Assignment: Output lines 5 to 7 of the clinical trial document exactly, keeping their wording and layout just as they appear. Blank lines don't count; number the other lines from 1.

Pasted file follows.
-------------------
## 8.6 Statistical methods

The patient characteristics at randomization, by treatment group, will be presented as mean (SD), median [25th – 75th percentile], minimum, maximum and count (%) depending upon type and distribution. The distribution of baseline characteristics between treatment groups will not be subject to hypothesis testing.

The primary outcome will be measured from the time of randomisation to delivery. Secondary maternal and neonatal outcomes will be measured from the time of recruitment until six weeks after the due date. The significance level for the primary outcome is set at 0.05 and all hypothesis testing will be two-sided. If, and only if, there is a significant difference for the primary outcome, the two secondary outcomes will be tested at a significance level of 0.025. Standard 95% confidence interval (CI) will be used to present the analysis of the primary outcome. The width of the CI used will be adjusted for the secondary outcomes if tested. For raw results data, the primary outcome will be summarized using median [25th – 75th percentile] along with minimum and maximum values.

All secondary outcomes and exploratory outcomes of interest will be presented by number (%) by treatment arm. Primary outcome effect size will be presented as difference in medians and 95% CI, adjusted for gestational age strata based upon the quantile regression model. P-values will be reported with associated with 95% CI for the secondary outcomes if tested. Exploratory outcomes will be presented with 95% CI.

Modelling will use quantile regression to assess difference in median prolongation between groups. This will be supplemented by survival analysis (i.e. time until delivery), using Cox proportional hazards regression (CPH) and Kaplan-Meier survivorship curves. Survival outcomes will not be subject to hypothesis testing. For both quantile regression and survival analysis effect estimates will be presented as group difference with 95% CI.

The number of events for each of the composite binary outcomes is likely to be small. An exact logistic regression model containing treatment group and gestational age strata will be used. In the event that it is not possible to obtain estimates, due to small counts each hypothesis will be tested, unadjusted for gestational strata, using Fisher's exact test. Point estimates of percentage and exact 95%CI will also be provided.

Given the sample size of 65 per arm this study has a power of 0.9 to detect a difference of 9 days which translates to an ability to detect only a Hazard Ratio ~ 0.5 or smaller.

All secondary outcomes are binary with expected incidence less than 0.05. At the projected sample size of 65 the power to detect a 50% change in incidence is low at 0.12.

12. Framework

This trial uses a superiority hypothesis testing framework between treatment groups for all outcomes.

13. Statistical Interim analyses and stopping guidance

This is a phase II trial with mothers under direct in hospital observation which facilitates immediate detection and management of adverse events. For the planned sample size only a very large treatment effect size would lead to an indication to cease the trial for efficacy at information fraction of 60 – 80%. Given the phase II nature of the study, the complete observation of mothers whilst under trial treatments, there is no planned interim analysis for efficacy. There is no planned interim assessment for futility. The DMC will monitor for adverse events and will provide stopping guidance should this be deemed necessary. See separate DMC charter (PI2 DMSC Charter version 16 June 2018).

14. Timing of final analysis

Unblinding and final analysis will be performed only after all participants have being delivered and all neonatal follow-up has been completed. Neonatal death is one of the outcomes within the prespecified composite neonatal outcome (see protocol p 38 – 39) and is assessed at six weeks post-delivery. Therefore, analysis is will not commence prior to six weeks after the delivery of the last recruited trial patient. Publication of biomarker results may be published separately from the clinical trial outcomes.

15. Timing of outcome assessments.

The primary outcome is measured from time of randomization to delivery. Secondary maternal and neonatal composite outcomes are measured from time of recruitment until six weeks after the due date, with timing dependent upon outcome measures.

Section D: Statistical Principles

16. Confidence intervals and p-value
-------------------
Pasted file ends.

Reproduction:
Modelling will use quantile regression to assess difference in median prolongation between groups. This will be supplemented by survival analysis (i.e. time until delivery), using Cox proportional hazards regression (CPH) and Kaplan-Meier survivorship curves. Survival outcomes will not be subject to hypothesis testing. For both quantile regression and survival analysis effect estimates will be presented as group difference with 95% CI.

The number of events for each of the composite binary outcomes is likely to be small. An exact logistic regression model containing treatment group and gestational age strata will be used. In the event that it is not possible to obtain estimates, due to small counts each hypothesis will be tested, unadjusted for gestational strata, using Fisher's exact test. Point estimates of percentage and exact 95%CI will also be provided.

Given the sample size of 65 per arm this study has a power of 0.9 to detect a difference of 9 days which translates to an ability to detect only a Hazard Ratio ~ 0.5 or smaller.